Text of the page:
Price key for burger buyers

McDonald’s Restaurants head of impact and communications Simon Kenny says customers rate taste...
McDonald’s Restaurants head of impact and communications Simon Kenny says customers rate taste and value over guilt-free beef in their burger buying. PHOTO: TIM CRONSHAW
McDonald’s diners are prepared to pay only lip service to beef sustainability with the price of a burger front-of-mind when they make their order.

The rising cost of living is playing out in the fast food industry at the expense of diners willing to pay more in their selections for guilt-free beef farming.

McDonald’s Restaurants head of impact and communications Simon Kenny revealed research about consumers’ beef-buying decisions during a New Zealand Roundtable for Sustainable Beef conference in Christchurch.

While McDonald’s was committed to its sustainable responsibilities, customers were not always prepared to pay more.

"Our customers aren’t banging down the door right this minute going ‘give me a more sustainably produced Big Mac’. They are kind of hoping it comes from New Zealand and we have been doing a lot of [work] telling them where sourcing is coming from, but when you get down to the more technical stuff around climate change, carbon and that, they are kind of going ‘that’s so far away from me I’m not sure that’s really influencing my purchasing’."

Environmental factors were less important for beef diners than maintaining a roof over their heads and the basics during the current cost-of-living crisis. The reality was people were paying more than $8 for a Big Mac now because of higher input costs, Mr Kenny said.

"The living wage went up nearly 40% in the last six years, so there’s labour costs and that type of thing. But in a cost-of-living crisis what our customers are saying is ‘gee, McDonald’s is getting pretty expensive these days compared with other places I can go’. We say at the moment as much as people think KFC and Burger King are our competitors, an air fryer is actually our biggest competitor."

The good news for beef consumption was about 68% of those surveyed were buying food outside their home that had beef in it at least once a week.

High in importance were taste (96%), value (95%) and portion size (89%). Less important were the source of beef (55%) and sustainably produced beef (51%).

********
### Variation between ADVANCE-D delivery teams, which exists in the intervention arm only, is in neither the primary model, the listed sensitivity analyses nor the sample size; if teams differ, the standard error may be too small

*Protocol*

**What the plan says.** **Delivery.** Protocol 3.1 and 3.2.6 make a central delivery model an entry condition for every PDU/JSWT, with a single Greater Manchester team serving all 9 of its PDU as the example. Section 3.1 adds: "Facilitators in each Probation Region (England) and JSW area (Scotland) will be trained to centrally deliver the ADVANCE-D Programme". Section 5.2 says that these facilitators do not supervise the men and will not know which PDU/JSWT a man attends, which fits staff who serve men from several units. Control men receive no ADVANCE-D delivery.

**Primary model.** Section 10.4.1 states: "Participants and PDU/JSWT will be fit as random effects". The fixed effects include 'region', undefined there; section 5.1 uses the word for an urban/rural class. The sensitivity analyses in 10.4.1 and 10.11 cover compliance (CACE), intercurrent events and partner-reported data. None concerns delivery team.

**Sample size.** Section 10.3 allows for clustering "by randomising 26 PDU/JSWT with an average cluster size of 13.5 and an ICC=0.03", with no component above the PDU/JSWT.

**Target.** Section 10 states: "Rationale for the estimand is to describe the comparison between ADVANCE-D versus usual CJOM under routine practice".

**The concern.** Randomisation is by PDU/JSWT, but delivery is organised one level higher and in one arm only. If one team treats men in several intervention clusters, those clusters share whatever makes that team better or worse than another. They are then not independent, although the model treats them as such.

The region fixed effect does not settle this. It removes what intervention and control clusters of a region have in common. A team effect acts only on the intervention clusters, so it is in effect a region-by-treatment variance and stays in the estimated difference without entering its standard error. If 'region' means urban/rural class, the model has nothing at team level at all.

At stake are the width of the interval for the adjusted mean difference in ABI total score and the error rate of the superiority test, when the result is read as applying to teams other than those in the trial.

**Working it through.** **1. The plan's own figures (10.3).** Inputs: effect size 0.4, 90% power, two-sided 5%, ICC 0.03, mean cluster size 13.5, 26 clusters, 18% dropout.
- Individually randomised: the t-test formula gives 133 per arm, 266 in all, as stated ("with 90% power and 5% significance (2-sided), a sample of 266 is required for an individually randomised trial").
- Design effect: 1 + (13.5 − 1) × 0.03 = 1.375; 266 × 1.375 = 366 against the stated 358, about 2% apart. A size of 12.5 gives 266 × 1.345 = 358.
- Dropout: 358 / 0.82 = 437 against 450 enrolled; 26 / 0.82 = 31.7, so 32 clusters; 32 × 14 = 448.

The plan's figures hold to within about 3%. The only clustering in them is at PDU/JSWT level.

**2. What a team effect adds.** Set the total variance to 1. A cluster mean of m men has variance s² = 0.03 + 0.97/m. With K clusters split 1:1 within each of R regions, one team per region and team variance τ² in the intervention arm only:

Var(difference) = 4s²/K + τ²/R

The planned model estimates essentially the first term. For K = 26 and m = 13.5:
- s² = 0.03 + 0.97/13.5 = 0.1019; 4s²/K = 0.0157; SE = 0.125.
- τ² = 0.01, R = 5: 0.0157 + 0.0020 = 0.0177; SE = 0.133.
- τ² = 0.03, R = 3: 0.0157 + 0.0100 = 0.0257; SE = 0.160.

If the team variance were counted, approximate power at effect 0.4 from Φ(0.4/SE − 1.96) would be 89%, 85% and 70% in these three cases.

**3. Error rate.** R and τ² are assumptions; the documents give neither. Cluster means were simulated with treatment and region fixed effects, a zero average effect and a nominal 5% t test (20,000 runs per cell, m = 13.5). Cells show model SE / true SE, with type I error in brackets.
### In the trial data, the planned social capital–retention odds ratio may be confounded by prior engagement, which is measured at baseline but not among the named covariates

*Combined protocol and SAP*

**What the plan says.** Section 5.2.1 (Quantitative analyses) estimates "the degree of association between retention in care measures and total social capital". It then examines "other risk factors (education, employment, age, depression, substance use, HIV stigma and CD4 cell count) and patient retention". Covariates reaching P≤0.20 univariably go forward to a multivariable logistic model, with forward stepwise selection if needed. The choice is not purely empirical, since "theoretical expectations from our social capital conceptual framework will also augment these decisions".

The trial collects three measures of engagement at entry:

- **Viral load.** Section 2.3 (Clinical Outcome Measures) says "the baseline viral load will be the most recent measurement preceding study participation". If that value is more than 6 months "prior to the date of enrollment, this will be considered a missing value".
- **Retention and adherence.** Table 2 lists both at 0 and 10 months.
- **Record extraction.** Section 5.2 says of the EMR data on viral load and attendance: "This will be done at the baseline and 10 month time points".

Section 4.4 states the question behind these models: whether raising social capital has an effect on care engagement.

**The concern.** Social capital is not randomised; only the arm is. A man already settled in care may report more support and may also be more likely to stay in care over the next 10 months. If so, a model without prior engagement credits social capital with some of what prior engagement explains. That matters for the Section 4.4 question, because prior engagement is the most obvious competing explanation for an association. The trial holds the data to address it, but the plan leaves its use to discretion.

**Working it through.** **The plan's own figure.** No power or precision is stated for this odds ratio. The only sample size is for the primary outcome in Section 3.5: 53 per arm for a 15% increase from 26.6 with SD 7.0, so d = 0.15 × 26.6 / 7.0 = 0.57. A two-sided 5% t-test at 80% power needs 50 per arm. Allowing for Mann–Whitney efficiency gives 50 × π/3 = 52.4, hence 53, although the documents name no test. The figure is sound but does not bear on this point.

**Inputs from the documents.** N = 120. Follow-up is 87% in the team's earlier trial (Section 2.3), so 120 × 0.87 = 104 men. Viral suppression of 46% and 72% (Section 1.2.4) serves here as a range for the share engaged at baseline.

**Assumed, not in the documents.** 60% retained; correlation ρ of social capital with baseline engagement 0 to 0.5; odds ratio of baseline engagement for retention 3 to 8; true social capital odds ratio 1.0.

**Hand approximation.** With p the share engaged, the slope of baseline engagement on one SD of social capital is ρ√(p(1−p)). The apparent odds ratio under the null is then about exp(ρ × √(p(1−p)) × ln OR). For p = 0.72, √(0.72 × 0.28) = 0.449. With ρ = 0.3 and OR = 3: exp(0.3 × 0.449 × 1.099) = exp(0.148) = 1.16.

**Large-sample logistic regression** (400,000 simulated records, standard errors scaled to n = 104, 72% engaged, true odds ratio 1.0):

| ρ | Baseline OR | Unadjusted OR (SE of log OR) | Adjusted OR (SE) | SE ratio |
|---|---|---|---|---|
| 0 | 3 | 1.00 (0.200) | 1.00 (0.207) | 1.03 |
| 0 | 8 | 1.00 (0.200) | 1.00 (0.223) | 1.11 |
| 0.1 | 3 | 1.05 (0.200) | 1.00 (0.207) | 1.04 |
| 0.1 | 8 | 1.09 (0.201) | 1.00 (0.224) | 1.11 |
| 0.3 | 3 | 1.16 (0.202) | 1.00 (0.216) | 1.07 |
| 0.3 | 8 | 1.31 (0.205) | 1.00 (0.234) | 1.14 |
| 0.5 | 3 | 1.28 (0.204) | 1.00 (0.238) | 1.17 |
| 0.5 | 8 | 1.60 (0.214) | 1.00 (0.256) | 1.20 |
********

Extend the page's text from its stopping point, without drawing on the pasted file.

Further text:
Mr Kenny said the awareness of McDonald’s work to make beef production more sustainable was quite low, but when prompted customers felt "quite good" about it.

That showed there would be some benefit if they were told about the work, but it was not driving purchasing.

"If you get any sort of research around climate change and carbon emissions, the general public tends to drop off pretty quickly because it’s so complicated and they hope someone else is getting to it ...

"From McDonald’s perspective, with our global commitments, we know we need to accelerate change and do more. Just right now don’t expect customers to really want that and ... pay more for it."

When pushed, 75% indicated locally sourced beef was important followed by animal welfare at 55% and grass-fed cattle at 42%. The environmental impact on pastures and waterways was 38% and below that was lower carbon emissions and global climate commitments.

Mr Kenny said the research showed customers hoped McDonald’s was getting on efforts to combat climate change and sustainable farming, but at this stage would not give it much credit for it, or have drive their buying decisions.

McDonald’s has committed to science-based targets of global reductions in restaurant and office emissions by 2030 as well as scope 3 farm emissions for beef and chicken.

Scope 3 emissions are the result of activities from assets not owned or controlled by the reporting organisation.

The burger giant has been in New Zealand since 1976 and today has 170 restaurants in the country, serving about 1.6 million people each week.

In 2022, it spent more than $200m with local produce suppliers, while more than $380m of mainly beef was exported to mainly Asia and North American restaurants.

Globally, it buys about 2% of the world’s beef supply each year.

Mr Kenny said organisations such as roundtable were important for beef sustainability and McDonald’s wanted to be part of moves influencing its carbon footprint.

The company would continue to look at its scope 3 emissions profile. A significant piece of the puzzle was in land-use change and methane output.


Rural Conversations - ‘What steps are you taking to stay competitive and resilient in the face of domestic and global challenges’